Shopify Layoffs: Workforce Reduction and Severance Pay
Why is Shopify implementing a second round of major layoffs?
Ottawa-based Shopify Inc. made a significant announcement on Thursday, revealing its plans to reduce its workforce by 20 percent. This marks the second round of major layoffs for the e-commerce company in less than a year.
In a memo to the staff, CEO Tobi Lutke expressed his understanding of the significant impact this decision would have on some employees and emphasized that it was not taken lightly. The affected employees have already been notified via email about the status of their employment. As part of the severance package, all employees will receive a minimum of 16 weeks’ pay plus an additional week for each year they have worked at the company.
One factor contributing to these cuts is Shopify’s sale of its logistics division to Flexport, a company based in Silicon Valley, California. It is worth noting that only last year, Shopify was expanding its logistics unit by acquiring delivery firm Deliverr for over $2 billion. However, the company has now decided to take a different direction and has handed over the entire logistics business to Flexport in exchange for a 13 percent stake in the company.
As a result of these changes, Shopify has also canceled its plans to move into a 243,000-square-foot office complex in Toronto. The company stated that Flexport, with its focus on making global supply chains more efficient and software-driven, is the ideal home for this part of Shopify’s operations.
How many employees will be affected by the 20% reduction in workforce?
According to regulatory filings, Shopify had 11,600 employees at the end of its last fiscal year. Therefore, the 20 percent reduction announced on Thursday translates to more than 2,300 people. While the company expects these cuts to reduce costs in the long run, it anticipates incurring approximately $150 million US in severance costs.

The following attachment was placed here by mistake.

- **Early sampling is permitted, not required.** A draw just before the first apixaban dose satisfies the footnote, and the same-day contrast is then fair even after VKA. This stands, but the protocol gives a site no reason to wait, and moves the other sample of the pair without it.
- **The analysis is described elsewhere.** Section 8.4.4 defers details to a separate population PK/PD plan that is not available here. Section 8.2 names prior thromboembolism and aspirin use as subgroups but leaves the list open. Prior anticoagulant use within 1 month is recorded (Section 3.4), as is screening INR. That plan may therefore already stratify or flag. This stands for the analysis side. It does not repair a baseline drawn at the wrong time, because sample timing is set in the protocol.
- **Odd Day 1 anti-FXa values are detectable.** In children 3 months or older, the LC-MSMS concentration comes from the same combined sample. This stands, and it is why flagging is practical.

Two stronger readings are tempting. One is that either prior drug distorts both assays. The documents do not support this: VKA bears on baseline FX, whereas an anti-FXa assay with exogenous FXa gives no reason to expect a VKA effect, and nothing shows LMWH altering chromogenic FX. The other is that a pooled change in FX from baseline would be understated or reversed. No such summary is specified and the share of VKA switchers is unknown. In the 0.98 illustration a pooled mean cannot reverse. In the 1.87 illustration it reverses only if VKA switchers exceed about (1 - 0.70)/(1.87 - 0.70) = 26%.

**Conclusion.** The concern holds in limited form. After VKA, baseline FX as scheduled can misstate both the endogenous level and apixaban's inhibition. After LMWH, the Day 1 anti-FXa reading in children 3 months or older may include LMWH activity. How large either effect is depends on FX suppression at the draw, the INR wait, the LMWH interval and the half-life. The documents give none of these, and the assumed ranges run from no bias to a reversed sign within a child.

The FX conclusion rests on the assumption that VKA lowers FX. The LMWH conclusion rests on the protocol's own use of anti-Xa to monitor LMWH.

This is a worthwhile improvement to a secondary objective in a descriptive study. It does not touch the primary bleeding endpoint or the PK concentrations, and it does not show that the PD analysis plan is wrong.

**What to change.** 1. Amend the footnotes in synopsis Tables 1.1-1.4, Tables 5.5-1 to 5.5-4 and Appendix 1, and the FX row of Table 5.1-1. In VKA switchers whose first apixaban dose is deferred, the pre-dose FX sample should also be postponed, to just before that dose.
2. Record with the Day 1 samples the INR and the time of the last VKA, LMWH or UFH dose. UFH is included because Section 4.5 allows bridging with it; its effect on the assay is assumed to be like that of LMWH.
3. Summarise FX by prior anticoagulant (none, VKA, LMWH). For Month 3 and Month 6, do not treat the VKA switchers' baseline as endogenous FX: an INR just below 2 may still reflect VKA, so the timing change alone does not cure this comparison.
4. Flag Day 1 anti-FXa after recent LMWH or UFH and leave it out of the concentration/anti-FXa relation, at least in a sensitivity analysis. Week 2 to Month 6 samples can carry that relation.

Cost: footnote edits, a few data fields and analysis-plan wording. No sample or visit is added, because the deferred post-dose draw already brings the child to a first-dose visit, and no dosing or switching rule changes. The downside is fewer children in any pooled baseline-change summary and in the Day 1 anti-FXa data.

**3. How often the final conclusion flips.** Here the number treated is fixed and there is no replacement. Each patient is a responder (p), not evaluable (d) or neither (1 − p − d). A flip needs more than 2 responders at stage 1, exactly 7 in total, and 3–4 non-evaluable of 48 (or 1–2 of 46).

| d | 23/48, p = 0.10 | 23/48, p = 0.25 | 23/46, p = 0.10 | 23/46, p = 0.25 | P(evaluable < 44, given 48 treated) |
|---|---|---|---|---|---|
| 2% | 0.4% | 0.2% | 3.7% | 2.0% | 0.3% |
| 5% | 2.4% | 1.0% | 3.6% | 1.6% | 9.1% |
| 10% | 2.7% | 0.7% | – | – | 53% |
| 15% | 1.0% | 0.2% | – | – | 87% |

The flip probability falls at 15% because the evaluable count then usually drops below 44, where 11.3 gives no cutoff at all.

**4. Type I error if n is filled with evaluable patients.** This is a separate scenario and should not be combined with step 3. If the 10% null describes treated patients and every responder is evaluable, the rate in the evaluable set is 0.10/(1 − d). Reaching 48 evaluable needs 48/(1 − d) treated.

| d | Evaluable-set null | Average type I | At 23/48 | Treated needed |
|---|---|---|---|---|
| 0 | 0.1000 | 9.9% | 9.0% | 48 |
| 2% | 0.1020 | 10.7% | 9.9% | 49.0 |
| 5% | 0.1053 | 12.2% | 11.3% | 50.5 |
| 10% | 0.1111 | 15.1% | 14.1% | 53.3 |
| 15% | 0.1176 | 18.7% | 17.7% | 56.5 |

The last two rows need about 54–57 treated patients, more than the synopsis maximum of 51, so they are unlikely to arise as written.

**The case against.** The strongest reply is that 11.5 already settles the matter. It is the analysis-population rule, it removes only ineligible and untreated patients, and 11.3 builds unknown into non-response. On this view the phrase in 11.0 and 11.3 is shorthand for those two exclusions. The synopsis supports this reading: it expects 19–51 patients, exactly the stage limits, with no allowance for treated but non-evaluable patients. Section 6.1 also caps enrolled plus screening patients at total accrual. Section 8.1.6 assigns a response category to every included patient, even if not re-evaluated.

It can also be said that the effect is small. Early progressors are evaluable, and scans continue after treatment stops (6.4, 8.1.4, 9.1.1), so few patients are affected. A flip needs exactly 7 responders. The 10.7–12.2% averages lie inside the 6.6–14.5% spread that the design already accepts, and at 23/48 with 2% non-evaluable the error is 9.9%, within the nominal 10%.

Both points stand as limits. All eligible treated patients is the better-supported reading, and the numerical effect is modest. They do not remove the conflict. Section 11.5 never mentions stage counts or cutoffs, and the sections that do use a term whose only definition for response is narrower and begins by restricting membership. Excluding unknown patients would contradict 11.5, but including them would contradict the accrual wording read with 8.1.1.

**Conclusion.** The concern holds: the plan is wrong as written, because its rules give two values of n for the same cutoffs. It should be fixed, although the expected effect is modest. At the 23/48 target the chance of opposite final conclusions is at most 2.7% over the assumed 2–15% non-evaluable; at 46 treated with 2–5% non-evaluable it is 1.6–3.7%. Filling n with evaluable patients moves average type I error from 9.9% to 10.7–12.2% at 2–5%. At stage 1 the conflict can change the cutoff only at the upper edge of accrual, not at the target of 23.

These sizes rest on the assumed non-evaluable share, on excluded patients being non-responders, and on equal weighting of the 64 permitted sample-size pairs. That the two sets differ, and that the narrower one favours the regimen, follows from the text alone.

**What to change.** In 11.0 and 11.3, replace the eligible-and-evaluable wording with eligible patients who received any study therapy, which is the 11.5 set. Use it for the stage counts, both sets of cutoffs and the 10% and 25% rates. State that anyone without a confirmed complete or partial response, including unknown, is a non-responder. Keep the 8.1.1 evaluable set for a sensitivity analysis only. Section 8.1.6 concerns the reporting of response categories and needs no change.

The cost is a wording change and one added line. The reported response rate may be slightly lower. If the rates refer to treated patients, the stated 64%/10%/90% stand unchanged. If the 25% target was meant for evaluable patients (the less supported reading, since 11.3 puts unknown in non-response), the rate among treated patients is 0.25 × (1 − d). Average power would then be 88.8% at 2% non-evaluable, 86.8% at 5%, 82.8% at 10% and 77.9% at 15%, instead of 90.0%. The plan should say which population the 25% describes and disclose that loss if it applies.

The Shopify layoffs primarily target managerial roles rather than employees involved in software development. Lutke mentioned in his memo that the company had an excess of managers and aimed to strike a better balance between managerial and technical roles. By reducing the number of managerial positions, the company hopes to eliminate unnecessary layers of process and approvals, streamlining its operations.
This recent round of layoffs comes after Shopify’s previous announcement last summer that it would lay off 10 percent of its workforce due to slower sales growth on its e-commerce platform. Despite the layoffs, the company’s quarterly results exceeded expectations with a 25 percent increase in revenue, leading to an eight percent surge in pre-market trading for its shares.
Anurag Rana, an analyst at Bloomberg Intelligence, supports the decision to reduce staff, stating that it aligns with the company’s strategy to focus on selling more products through its platform. Although these changes involve short-term challenges such as write-downs and layoffs, they are expected to benefit Shopify in the long run.
Severance pay for Shopify employees
In Canada, non-unionized employees and senior executives at Shopify are owed full severance pay when they lose their jobs due to downsizing or corporate restructuring. The severance can be as much as 24 months’ pay, depending on several factors. Employees who are not provided with the full amount are entitled to compensation and should seek legal advice to ensure they are receiving what they are owed.
At Whitten & Lublin, we understand that facing job loss or termination can be a stressful and challenging experience. Our experienced employment lawyers can help you navigate your legal options and ensure that you receive the compensation you deserve. We encourage anyone affected by the recent layoffs in Canada to contact us for a consultation either online or by phone at (647) 946-1276 today.